Newsweek trolls again with MUSLIM RAGE

Another unhelpful, "provocative" cover from Tina Brown's "news" magazine

Published September 17, 2012 7:46PM (EDT)

Look, we all know Tina Brown, editor of Newsweek, is simply trolling us, because trolling is the only way for a weekly newsmagazine to get any sort of attention anymore. (Time doesn't troll us, and as a result no one ever talks about Time.) So, MUSLIM RAGE.

As pure trolling, this is in a way less egregious than the "What if Princess Di Were Still Alive" fanfic of last year, because this one does at least have a news "hook." There are protests and stuff going on! This is related to the "news" of the "week." But it's also a much more dickish and counterproductive bit of trolling, because it is shamelessly exploiting a sensitive situation with idiotic "provocative" fear-mongering.

Hey, do you know what would've been super-helpful here? A cover that promised to like explain what is going on with these embassy protests, instead of one that just shouted MUSLIM RAGE. Maybe, like, a history of and explication of the beliefs of the Salifist movements currently behind most of the protests? And some notes on the political scenes in the various countries where protests have taken place? Oh, wait, looks like Time already wrote this story? What a useful primer on the factions of the region and the motives of the players involved! And no stupid bloggers paid any attention, at all. POINT: TINA.

This Newsweek cover story, on the other hand, is worse than useless when it comes to understanding what the hell is actually going on in Egypt, Libya and the other sites of protest across the Arab world. It is ... about how Muslims are angry and liberals are stupid for not acknowledging that Muslims are angry. Like, it mentions the movie, and the attacks, but it's mostly focused on Salman Rushdie and the author of the story, Ayaan Hirsi Ali, an ex-Muslim who now writes pretty much exclusively about how horrible Muslims are.

Oh, and I am also confused about whether it's all Muslims who are RAGING or what, because first Ali says:

For a homicidal few in the Muslim world, life itself has less value than religious icons, such as the prophet or the Quran.

So, a few. But then she says:

The Muslim men and women (and yes, there are plenty of women) who support—whether actively or passively—the idea that blasphemers deserve to suffer punishment are not a fringe group. On the contrary, they represent the mainstream of contemporary Islam.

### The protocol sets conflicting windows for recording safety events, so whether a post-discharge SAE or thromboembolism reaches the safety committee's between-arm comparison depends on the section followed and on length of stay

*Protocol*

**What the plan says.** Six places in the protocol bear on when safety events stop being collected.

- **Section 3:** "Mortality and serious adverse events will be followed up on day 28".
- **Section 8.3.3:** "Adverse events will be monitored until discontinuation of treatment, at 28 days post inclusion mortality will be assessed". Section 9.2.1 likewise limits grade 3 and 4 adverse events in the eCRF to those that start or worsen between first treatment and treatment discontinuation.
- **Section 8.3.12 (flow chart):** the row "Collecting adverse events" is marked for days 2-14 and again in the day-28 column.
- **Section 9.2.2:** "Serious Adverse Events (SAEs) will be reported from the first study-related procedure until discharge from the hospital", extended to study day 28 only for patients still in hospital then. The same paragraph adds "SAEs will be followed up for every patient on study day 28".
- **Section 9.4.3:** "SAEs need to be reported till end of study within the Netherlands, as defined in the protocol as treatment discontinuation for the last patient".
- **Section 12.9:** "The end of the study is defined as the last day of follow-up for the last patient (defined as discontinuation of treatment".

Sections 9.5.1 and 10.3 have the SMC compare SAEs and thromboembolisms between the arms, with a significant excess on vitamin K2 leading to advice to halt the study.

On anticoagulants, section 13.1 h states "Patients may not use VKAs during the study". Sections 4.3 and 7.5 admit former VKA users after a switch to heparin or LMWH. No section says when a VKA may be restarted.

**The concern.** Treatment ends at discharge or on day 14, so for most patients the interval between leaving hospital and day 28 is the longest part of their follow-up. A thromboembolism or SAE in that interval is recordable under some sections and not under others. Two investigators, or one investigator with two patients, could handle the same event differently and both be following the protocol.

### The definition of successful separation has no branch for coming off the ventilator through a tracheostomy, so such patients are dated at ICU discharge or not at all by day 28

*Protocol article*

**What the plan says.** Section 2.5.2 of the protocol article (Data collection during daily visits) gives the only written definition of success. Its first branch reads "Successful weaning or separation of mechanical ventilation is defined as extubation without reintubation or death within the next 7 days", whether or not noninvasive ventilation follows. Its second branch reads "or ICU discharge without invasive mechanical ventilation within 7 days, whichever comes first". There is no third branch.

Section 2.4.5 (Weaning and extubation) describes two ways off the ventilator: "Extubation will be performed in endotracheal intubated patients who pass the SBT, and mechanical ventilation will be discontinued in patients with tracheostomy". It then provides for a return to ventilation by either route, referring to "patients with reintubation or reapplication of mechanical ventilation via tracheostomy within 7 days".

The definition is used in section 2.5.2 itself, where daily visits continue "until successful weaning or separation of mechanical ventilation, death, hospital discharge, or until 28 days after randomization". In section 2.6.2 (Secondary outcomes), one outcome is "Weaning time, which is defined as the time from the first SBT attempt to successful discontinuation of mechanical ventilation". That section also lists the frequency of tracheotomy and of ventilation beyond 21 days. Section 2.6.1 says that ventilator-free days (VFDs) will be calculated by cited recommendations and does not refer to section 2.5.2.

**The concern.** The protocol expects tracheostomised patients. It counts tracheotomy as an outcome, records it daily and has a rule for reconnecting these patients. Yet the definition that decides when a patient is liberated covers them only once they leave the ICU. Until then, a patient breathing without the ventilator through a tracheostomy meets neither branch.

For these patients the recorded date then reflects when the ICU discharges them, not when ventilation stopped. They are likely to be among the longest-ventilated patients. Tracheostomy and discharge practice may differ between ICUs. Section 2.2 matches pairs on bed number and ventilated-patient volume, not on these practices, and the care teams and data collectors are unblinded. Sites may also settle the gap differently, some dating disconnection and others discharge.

So, it is "the mainstream"? And then she says:

Of course, there are many Muslims and ex-Muslims, in Libya, Egypt, and elsewhere, who unambiguously condemn not only the murders and riots, as well as the idea that dissenters from this mainstream should be punished. But they are marginalized and all too often indirectly held responsible for the very provocation.

Haha what? Held responsible by whom, people who write magazine articles blaming all Muslims for all acts of violence committed by Muslims, or ...?

Ayaan Hirsi Ali has an incredibly compelling personal story that evokes sympathy and respect from any feeling person, at least up until around the moment she meets Niall Ferguson at the Time 100 Party in 2009. (The two are now married. Yep: The two most aggravating Newsweek troll cover stories of the year were by one power couple!) But it's important to note that despite the "think tank" thing, and the books, she's not really any sort of expert on Islam or the history and politics of the Arab world or the various factions and philosophies currently fighting for supremacy in Muslim nations across the region. She's an atheist polemicist feminist, which is cool and all but has really nothing at all to do with what is currently going on in these countries where there is stuff going on.

Here is what happened: Tina and Sir Harold were having drinks with Ayaan Hirsi Ali and Niall Ferguson and Tina was like "oh you simply both must write for me" and Ferguson and Ali were like "yes we must" and all the actual journalists and editors at the magazine were like "ugggghhhhh."

By Alex Pareene

Alex Pareene writes about politics for Salon and is the author of "The Rude Guide to Mitt." Email him at and follow him on Twitter @pareene

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Ayaan Hirsi Ali Islam Media Criticism Newsweek